Women continue to face barriers to talking senior leadership positions

Published on Thursday, 18 July 2013 11:45
Written by Scott Buckler

The results of a new survey, published today, suggest women are still facing barriers to becoming senior leaders in the NHS

Just under a half (49%) of women who responded to an HSJ/The King's Fund survey thought having children put their career at a disadvantage, and two thirds felt a greater pressure to prove themselves than their male counterparts. Other respondents said that they struggled with a culture of an old boys' network and attitudes to women leaders.

The survey results are revealed at the same time as separate HSJ research offers one of the most comprehensive analyses of the health service's gender make-up since the Health and Social Care Act 2012 reforms. While women make up three quarters of the NHS workforce, just 37 per cent of senior roles on clinical commissioning group governing bodies and NHS provider boards are held by women. Despite women making up 81 per cent of the non-medical workforce in the NHS, men constitute the majority in the leadership teams of all but just 12 per cent of providers and 10 per cent of CCGs.

The HSJ and The King's Fund survey on female leaders in healthcare shows a significant minority of women in health report experiencing sexual discrimination. Over a third (37%) of women who responded to the survey said they had encountered sexual discrimination. In addition, over half of women responding (52%) said they had been bullied in the workplace.

When asked whether men and women lead differently, respondents most commonly highlighted that women had a more collaborative, inclusive, empathetic and/or understanding style than men. A minority of respondents though said that women could be more aggressive than men maybe because their felt greater pressure to prove themselves. Despite all this, three quarters of respondents would recommend a career in healthcare management for other women.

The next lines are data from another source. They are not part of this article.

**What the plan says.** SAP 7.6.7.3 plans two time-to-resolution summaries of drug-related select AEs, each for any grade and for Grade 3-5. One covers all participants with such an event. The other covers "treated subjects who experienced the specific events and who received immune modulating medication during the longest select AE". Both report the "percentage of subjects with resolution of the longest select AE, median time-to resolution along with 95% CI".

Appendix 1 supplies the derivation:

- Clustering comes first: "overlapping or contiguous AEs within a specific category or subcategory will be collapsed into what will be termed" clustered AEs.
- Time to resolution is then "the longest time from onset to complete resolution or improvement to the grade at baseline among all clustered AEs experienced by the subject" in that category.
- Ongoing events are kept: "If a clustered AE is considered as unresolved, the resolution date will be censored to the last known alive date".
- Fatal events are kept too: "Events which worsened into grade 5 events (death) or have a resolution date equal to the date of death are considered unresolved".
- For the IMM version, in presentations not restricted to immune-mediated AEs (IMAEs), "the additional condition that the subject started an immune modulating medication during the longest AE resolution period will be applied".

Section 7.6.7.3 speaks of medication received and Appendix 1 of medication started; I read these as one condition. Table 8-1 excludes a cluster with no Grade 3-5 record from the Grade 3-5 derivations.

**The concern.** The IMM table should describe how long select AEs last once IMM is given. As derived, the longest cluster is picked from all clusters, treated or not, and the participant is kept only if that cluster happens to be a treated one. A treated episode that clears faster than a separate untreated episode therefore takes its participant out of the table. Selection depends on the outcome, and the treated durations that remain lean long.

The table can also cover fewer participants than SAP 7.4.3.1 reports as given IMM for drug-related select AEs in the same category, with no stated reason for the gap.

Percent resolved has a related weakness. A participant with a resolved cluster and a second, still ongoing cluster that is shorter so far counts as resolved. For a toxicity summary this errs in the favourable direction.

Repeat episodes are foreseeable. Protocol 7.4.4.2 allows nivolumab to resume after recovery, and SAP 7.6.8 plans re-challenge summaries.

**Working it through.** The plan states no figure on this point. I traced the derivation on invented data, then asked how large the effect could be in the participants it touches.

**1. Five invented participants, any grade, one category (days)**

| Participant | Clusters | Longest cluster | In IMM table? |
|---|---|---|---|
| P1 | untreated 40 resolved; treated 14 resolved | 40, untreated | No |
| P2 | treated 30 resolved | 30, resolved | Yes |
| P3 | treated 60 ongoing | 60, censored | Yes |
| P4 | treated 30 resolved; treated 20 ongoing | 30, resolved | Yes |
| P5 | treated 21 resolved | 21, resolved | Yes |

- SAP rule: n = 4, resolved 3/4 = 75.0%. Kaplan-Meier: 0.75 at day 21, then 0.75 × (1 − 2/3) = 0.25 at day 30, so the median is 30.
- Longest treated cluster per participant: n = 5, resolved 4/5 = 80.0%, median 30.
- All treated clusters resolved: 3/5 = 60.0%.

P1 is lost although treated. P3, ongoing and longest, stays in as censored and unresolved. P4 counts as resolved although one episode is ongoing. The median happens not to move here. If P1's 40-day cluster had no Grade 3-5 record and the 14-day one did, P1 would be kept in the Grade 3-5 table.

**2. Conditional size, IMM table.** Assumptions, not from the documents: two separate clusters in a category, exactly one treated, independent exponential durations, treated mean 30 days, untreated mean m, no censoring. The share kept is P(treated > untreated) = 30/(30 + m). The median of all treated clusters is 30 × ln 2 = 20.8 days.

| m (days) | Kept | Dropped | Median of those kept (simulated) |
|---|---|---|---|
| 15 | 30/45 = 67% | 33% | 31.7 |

Nicola Hartley, director of leadership development at The King's Fund, comments: "Although women make up the large majority of the NHS workforce, they remain seriously underrepresented in leadership. These survey results, which chime with what we are told by the women we work with, show that they face serious obstacles in gaining senior roles. There some great women leaders in healthcare but the pace of change has been incredibly slow. These findings should act as a prompt to examine why we have too few women in the most senior roles and what we can do to change that."

"Despite the huge advances in equality over recent decades, women are still underrepresented among healthcare leaders," says HSJ editor Alastair McLellan. "Last year's HSJ 100 ranking of the most powerful people in health contained just 20 women – and that was an eight year high. Six women have appeared in the top ten since 2006 – but none of them have ever managed it twice.

"Women healthcare leaders often have it tough. As well as the challenges of juggling family and career and the overt sexism that still lurks in parts of the service, they face the hypocritical attitudes which limit their progress. Too often successful female leaders are deemed to be aping men, while those that fail are judged to have done so because they displayed a surfeit of supposedly female characteristics."

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